Politics

Ombudsman slams military's treatment of injured reservists, rangers

Canadian Armed Forces ombudsman Gregory Lick is criticizing the military's treatment of ill and injured reservists and Canadian Rangers, saying the organization is failing to address long-standing gaps for Canada's part-time soldiers.

'There are 9 recommendations out of the 4 reports, and none have been fully implemented,' Gregory Lick says

Canadian Armed Forces ombudsman Gregory Lick says National Defence is failing to address long-standing gaps for Canada's part-time soldiers. (Justin Tang/The Canadian Press)

Canadian Armed Forces ombudsman Gregory Lick is criticizing the military's treatment of ill and injured reservists and Canadian Rangers, saying the organization is failing to address long-standing gaps for Canada's part-time soldiers.

The gaps were first identified by the ombudsman's office during four separate investigations between 2015 and 2017, at which time the military promised to take action by implementing nine watchdog recommendations.

But in a new report released late Monday, the ombudsman's office found that none of the nine recommendations has been fully implemented over the past five-plus years.

"Certainly, I'm disappointed that they haven't been able to action or make progress on all the recommendations," Lick said in an interview.

"There are nine recommendations out of the four reports, and none have been fully implemented."

The report comes as the military is struggling with a personnel crisis, with about 10,000 vacancies across the Armed Forces — which represents about one position in 10. The shortage is particularly acute in the middle ranks.

The situation has become so dire that the chief of the defence staff, Gen. Wayne Eyre, issued a sweeping reconstitution order earlier this month making the recruitment and retention of personnel the military's top priority.

Straining the Forces

Addressing the problems identified by his office would assist with those efforts, Lick said, particularly in the retention of experienced reservists and rangers who may otherwise hang up their uniforms because of untreated illnesses and injuries.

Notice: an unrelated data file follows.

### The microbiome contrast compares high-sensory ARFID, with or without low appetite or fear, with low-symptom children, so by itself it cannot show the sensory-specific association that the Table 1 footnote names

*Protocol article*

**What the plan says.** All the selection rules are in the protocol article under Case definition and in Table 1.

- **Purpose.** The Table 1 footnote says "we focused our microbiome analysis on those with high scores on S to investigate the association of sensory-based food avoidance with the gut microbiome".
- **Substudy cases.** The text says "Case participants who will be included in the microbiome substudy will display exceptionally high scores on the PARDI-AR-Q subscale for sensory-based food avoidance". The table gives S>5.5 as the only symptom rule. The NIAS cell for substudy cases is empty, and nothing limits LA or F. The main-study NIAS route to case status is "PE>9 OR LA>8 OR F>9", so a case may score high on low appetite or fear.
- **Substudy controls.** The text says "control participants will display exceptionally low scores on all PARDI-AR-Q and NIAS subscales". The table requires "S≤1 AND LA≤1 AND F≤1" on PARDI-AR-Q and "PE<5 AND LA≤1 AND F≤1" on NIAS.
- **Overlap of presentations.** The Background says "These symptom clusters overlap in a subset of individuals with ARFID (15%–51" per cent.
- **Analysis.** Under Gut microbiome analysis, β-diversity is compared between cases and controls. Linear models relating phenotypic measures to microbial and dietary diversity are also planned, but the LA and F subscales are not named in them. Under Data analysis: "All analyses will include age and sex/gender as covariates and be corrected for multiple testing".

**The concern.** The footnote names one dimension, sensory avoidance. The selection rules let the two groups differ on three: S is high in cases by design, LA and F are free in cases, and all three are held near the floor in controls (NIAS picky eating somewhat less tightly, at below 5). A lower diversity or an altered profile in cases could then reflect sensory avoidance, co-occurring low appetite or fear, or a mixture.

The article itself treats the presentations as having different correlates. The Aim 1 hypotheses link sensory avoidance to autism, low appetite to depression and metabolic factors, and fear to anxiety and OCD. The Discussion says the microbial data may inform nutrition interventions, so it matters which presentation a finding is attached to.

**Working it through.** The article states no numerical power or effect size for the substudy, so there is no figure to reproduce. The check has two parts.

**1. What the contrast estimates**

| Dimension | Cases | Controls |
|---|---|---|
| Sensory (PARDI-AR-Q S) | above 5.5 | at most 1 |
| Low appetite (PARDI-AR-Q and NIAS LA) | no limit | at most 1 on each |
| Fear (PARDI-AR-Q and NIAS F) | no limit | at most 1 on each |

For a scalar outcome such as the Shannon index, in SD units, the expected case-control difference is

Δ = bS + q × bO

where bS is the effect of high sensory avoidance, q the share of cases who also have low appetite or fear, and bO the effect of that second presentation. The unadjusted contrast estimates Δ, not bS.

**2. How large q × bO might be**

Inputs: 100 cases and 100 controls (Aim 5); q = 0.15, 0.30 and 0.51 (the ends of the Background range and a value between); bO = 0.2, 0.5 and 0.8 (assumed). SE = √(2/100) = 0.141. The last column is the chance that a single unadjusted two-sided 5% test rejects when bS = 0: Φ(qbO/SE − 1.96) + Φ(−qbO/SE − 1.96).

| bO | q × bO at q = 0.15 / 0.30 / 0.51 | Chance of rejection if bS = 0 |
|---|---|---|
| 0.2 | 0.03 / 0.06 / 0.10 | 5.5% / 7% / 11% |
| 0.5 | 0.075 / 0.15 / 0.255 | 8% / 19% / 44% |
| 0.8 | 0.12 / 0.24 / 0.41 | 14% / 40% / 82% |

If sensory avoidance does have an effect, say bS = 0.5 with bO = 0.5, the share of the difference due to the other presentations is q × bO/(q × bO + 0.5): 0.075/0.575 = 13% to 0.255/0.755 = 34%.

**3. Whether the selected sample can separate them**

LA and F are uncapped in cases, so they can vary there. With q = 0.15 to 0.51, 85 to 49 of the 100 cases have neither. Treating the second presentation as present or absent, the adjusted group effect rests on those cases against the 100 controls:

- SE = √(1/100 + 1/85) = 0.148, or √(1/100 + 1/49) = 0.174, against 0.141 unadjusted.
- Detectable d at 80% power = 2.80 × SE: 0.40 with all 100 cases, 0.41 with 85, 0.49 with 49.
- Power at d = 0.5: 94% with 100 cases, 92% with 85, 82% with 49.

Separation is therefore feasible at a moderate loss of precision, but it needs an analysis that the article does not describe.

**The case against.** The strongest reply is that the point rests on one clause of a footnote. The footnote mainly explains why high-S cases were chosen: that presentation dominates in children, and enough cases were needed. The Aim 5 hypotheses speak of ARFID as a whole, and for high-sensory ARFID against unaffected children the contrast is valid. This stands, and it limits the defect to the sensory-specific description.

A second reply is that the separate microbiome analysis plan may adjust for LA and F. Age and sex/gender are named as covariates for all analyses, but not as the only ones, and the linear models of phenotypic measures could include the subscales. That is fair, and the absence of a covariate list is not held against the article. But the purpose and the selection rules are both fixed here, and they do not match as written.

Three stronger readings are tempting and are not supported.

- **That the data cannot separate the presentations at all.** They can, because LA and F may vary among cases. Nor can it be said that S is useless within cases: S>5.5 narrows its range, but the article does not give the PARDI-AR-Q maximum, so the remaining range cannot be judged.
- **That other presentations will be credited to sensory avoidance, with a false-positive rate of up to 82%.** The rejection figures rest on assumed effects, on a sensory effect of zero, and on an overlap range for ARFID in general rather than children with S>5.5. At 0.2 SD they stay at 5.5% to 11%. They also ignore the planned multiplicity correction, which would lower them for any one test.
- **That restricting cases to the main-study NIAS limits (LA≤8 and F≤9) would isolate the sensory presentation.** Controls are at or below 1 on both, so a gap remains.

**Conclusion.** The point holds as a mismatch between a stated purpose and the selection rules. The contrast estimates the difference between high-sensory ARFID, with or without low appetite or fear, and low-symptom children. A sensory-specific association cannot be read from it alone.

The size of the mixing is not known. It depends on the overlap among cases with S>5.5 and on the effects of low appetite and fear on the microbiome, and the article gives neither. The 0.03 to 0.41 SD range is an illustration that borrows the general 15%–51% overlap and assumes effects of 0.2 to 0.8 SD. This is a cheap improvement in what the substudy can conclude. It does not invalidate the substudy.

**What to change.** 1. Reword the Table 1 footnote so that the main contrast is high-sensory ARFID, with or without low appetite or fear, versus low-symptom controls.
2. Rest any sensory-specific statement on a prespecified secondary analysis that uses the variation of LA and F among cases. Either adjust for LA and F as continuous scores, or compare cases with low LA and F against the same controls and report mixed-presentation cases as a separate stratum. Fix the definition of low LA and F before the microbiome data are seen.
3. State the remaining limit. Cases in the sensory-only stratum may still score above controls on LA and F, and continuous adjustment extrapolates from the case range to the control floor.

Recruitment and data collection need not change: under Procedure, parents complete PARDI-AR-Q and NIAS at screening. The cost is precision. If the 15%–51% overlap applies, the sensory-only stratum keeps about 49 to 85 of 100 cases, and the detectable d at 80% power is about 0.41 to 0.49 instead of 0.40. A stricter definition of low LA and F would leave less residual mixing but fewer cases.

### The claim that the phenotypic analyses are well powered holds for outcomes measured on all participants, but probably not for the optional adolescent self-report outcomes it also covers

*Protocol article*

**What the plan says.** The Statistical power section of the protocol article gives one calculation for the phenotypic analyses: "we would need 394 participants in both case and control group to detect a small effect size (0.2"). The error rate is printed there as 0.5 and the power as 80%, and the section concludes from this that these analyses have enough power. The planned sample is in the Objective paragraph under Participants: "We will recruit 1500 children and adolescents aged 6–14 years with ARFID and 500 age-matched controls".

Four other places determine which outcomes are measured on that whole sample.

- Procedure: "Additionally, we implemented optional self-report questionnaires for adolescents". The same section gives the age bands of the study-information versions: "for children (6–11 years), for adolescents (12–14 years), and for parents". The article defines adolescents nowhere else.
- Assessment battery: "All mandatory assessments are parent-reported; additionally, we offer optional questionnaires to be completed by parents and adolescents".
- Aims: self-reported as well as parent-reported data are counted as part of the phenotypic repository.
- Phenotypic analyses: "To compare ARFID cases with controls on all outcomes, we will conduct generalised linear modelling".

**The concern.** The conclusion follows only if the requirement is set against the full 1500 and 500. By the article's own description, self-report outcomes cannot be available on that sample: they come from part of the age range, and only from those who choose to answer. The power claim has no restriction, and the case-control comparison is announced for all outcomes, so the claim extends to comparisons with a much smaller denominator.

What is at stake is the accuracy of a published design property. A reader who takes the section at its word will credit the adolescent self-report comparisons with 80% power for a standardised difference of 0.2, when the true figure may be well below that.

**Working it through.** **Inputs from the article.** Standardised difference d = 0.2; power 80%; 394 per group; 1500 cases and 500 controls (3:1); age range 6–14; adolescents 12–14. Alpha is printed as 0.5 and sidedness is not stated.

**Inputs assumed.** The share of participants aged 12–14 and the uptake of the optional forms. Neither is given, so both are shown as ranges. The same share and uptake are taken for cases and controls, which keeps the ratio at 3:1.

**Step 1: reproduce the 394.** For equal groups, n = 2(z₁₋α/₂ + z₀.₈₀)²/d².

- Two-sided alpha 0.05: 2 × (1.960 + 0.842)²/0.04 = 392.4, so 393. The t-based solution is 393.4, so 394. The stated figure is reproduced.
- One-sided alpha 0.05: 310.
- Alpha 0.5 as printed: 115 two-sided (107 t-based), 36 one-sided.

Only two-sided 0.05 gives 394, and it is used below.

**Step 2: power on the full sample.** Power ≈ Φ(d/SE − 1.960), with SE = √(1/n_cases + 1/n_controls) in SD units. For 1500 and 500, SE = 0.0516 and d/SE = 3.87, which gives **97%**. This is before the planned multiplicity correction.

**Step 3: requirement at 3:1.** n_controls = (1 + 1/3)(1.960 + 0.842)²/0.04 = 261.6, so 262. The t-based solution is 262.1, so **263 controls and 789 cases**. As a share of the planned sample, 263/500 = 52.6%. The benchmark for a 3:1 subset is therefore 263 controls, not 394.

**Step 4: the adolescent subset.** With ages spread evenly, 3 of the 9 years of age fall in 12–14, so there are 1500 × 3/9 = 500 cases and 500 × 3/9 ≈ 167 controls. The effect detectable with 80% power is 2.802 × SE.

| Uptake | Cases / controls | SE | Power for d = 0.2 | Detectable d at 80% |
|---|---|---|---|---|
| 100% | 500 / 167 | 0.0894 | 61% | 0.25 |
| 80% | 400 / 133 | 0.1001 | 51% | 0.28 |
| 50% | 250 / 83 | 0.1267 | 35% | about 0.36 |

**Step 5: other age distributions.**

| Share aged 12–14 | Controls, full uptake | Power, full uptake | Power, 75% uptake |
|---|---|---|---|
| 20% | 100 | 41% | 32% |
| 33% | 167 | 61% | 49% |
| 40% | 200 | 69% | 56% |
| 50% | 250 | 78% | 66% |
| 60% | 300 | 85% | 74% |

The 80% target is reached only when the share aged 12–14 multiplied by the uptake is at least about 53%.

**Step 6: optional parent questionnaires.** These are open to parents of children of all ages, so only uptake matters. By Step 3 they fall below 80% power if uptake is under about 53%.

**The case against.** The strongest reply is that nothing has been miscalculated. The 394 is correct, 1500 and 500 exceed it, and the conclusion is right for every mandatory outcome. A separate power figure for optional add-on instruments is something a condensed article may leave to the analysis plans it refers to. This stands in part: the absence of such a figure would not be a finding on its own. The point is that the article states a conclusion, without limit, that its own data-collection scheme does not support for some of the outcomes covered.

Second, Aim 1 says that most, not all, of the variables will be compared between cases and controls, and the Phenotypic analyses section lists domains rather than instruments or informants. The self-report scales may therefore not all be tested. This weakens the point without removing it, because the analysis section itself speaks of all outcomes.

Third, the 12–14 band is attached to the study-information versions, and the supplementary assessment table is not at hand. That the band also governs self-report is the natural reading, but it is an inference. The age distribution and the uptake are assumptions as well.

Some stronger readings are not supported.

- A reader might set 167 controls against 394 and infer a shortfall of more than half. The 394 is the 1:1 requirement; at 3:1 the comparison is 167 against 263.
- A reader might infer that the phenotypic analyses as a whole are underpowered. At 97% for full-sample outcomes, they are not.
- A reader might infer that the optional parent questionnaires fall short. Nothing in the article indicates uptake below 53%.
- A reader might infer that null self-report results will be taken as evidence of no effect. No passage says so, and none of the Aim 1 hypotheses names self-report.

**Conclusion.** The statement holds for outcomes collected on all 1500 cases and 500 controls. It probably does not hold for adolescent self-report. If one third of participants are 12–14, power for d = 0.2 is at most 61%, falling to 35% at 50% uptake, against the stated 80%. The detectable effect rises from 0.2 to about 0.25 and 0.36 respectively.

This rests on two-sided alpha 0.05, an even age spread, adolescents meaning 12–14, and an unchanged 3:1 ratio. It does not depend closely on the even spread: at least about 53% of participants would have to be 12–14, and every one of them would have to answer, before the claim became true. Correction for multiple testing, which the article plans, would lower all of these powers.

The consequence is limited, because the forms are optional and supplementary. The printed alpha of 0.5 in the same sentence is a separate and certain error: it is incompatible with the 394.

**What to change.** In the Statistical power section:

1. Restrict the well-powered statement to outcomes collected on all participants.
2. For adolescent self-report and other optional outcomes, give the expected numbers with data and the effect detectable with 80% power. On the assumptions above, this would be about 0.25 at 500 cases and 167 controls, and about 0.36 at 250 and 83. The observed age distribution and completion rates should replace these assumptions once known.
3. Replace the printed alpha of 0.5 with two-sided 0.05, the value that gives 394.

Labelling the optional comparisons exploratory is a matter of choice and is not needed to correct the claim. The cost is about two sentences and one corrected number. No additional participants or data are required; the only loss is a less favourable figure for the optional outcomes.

"If they wish to make movement and make great progress — which they need to — on reconstituting the Forces, the reserve force being a large elements of that, they have to get the foundation correct," Lick said.

"Making progress on our recommendations, that will make a greater, better foundation for moving ahead on reconstitution."

The ombudsman's previous studies identified gaps in reporting, treating and compensating illnesses and injuries suffered by reservists and rangers, who operate primarily in the North on a part-time basis, as a result of their military duties.

Those include a lack of followup after reservists are deployed on military tasks, excessive red tape in asking for assistance and compensation, and issues with the military not communicating what help is available.

The update comes as many reservists are being asked to step up on missions both at home and abroad. That includes the recent deployment of about 700 part-time military personnel to Atlantic Canada after post-tropical storm Fiona.

Senior commanders spoke to the House of Commons defence committee last week about the impact the current shortage of full-time and part-time Armed Forces members is having on the military writ large.

"We're making difficult choices about what we can do for operations," said Royal Canadian Air Force commander Lt.-Gen. Eric Kenny.

"We are consciously looking at what capabilities we're privileging over others to make sure that we are not overstretching our members."

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